Sale of AEG throws curve into quest to bring NFL back to L.A.

City Administrative Officer Miguel Santana, left, listens as Mayor Antonio Villaraigosa responds to a question about the AEG sale during a news conference at Los Angeles City Hall.
(Irfan Khan / Los Angeles Times)

The plan to sell entertainment behemoth Anschutz Entertainment Group has thrown a new curve in the two-decade quest to bring professional football back to Los Angeles, leaving some allies at City Hall blindsided and forcing Mayor Antonio Villaraigosa to explain why he did not divulge the information sooner.

Villaraigosa and other city leaders insisted Wednesday that AEG’s plan to build a $1.2-billion football stadium in downtown L.A. is still on track, with the proposal expected to sail through the council next week.

The only potential hangup, officials said, is if new owners seek to change the complex and carefully negotiated financial agreements. The documents require AEG, owned by billionaire Philip Anschutz, to make up the difference if revenue from the stadium is not enough to cover the city’s debt payments for the project, which includes a $315-million renovation of the convention center.

Some in the community argued Wednesday that a key vote on the stadium deal should be delayed until taxpayers know who is going to run AEG. At a news conference, Villaraigosa sought to assure taxpayers that the sale of AEG would not alter its financial obligations.

“Whoever is buying this team is going to live by the deal that we negotiated,” he said.

Villaragosa appeared to be the only official who knew about the sale before it was announced late Tuesday. Councilman Bill Rosendahl said he was “stunned” by the news. Even Councilwoman Jan Perry, whose district includes the stadium site and who is considered AEG’s closest ally on the council, was in the dark until the day of the announcement.

A combative Villaraigosa defended his decision to keep the information secret and said AEG did not request he do so. He did not tell the high-level analysts as they were evaluating the deal, including $391 million in debt to be issued for the project. “I’m the mayor. I knew,” Villaraigosa said, declining to say how long he had been aware of AEG’s plans.

“I’m not going to tell everybody everything we’re doing because we want a football team, and a lot of what happens here has got to be negotiated quietly,” he said.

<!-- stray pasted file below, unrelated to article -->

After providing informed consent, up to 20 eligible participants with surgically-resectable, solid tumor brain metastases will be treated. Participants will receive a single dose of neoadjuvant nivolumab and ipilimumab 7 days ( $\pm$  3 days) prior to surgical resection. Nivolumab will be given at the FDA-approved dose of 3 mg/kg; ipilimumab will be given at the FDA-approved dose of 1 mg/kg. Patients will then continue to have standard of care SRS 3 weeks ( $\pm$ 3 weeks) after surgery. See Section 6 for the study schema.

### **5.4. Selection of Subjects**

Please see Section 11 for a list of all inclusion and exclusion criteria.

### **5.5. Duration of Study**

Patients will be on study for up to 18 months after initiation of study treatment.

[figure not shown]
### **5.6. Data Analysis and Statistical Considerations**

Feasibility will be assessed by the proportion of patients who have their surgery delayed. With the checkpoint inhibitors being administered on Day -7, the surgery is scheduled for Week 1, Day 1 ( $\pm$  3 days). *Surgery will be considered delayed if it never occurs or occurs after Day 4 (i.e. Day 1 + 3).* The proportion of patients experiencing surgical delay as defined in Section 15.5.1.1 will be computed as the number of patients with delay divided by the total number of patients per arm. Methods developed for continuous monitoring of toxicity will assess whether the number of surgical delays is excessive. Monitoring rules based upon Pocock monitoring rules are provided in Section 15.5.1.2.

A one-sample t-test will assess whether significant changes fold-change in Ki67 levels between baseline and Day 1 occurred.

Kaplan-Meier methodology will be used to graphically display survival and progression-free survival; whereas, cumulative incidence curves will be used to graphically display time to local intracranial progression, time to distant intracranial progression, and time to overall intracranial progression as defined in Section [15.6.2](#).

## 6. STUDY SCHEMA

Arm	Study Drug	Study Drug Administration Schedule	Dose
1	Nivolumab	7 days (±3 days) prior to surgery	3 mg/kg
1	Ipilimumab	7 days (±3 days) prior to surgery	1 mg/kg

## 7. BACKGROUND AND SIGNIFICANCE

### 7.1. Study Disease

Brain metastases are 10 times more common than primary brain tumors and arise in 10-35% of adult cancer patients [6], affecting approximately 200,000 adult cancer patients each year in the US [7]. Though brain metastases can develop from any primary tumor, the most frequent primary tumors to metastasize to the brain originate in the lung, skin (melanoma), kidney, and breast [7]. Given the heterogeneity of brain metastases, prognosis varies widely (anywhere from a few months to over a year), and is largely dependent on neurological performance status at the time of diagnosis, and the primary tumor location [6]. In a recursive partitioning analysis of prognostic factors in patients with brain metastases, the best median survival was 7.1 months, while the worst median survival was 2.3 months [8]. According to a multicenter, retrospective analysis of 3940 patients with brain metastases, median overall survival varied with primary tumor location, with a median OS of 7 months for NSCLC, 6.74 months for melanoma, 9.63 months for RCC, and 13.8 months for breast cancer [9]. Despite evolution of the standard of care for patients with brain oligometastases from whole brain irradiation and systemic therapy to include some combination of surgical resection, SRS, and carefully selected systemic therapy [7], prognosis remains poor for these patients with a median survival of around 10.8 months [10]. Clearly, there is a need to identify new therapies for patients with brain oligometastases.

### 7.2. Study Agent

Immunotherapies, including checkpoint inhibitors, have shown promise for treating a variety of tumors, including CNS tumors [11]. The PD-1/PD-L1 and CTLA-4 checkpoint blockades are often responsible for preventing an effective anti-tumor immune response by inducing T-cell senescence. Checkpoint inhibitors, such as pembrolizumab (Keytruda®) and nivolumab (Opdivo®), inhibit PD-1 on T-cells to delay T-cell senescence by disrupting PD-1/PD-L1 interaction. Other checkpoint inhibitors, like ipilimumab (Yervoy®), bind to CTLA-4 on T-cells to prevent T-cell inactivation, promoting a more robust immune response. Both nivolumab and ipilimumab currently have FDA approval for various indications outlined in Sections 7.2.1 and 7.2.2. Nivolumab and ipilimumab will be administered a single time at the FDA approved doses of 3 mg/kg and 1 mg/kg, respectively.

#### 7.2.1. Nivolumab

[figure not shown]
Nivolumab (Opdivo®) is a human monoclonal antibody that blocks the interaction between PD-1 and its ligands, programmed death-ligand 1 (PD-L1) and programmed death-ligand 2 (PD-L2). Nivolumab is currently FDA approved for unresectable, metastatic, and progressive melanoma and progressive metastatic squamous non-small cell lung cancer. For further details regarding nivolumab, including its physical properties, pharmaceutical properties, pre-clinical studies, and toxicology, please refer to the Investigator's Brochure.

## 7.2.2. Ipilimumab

Perry voiced continued confidence in the stadium deal, but said she wished the mayor had mentioned AEG was being sold. “I do not like to be surprised,” she said. “We are all supposed to be working together.”

Even if the council acts next week, the stadium financing agreements won’t be executed until AEG shows that it has acquired a team for the proposed Farmers Field. That process could take at least until next spring, when NFL owners meet and could consider possible franchise moves.

If and when a team is signed, city officials would issue bonds to pay for the construction of a new wing of the convention center. An existing wing must be demolished to make way for the stadium.

Wednesday’s assurances did not satisfy mayoral candidate Kevin James, a former federal prosecutor who called on the council to postpone a stadium vote until the new owner is known. “It may be an entity with no real history or relationship with L.A., and that’s a real risk,” he said.

One potential stumbling block for the stadium project has been Philip Anschutz’s apparent reluctance to pay the price some NFL owners want for part or all of their teams.

Former city commissioner Steve Soboroff, who was pivotal in the deal to build Staples Center, said new AEG ownership would not hurt the chances of L.A. getting a team, and could help.

“You may get a buyer that’s so passionate about football, that they may be willing to do additional things,” he said.

Andrew Zimbalist, a sports economist at Smith College, said the NFL is wary of the financial deal AEG has worked out with city officials calling for AEG to cover any shortfall in taxes and lease revenue needed to pay off the convention center bonds.

“A new owner may think that the deal is too rich for the city,” he said.

An AEG representative had no comment.

Since opening Staples Center 13 years ago, AEG has emerged as an influential force in city politics, putting its financial weight behind candidates and causes. The company was the single largest donor to a measure that rolled back term limits for council members in 2006. And it provided a six-figure contribution two years later to a tax measure championed by Villaraigosa.

Villaraigosa and the council gave AEG a taxpayer subsidy worth up to $270 million to build L.A. Live, the entertainment complex next to Staples Center that featured downtown’s first new skyscraper in 20 years. In 2008 the council voted to sell AEG signage rights for the convention center — a plan that is on hold until the stadium project is completed.

The prospect of new AEG ownership is unsettling for Victor Citrin, who lives in the Pico-Union neighborhood just west of the stadium site. He wondered how a new owner would address traffic and air pollution created by the 72,000-seat stadium — and argued that the council should hold off until the sale of the company is completed.

“The new owner is going to be the partner we’re going to have to deal with,” he said.

Times staff writer Sam Farmer contributed to this report.